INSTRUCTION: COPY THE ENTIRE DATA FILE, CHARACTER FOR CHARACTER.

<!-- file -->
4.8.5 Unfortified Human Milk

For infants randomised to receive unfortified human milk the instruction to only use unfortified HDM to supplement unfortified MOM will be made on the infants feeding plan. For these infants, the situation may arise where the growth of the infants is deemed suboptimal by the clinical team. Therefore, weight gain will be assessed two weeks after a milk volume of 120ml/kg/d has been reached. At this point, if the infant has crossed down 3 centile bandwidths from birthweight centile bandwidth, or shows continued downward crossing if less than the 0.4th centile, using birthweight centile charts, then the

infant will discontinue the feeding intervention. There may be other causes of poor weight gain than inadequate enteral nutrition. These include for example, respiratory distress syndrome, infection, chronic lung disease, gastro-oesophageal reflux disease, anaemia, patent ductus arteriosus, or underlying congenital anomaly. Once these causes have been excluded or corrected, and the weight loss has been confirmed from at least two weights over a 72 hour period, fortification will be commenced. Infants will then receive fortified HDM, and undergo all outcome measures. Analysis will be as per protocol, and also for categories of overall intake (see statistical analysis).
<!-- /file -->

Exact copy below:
4.8.5 Unfortified Human Milk

For infants randomised to receive unfortified human milk the instruction to only use unfortified HDM to supplement unfortified MOM will be made on the infants feeding plan. For these infants, the situation may arise where the growth of the infants is deemed suboptimal by the clinical team. Therefore, weight gain will be assessed two weeks after a milk volume of 120ml/kg/d has been reached. At this point, if the infant has crossed down 3 centile bandwidths from birthweight centile bandwidth, or shows continued downward crossing if less than the 0.4th centile, using birthweight centile charts, then the

infant will discontinue the feeding intervention. There may be other causes of poor weight gain than inadequate enteral nutrition. These include for example, respiratory distress syndrome, infection, chronic lung disease, gastro-oesophageal reflux disease, anaemia, patent ductus arteriosus, or underlying congenital anomaly. Once these causes have been excluded or corrected, and the weight loss has been confirmed from at least two weights over a 72 hour period, fortification will be commenced. Infants will then receive fortified HDM, and undergo all outcome measures. Analysis will be as per protocol, and also for categories of overall intake (see statistical analysis).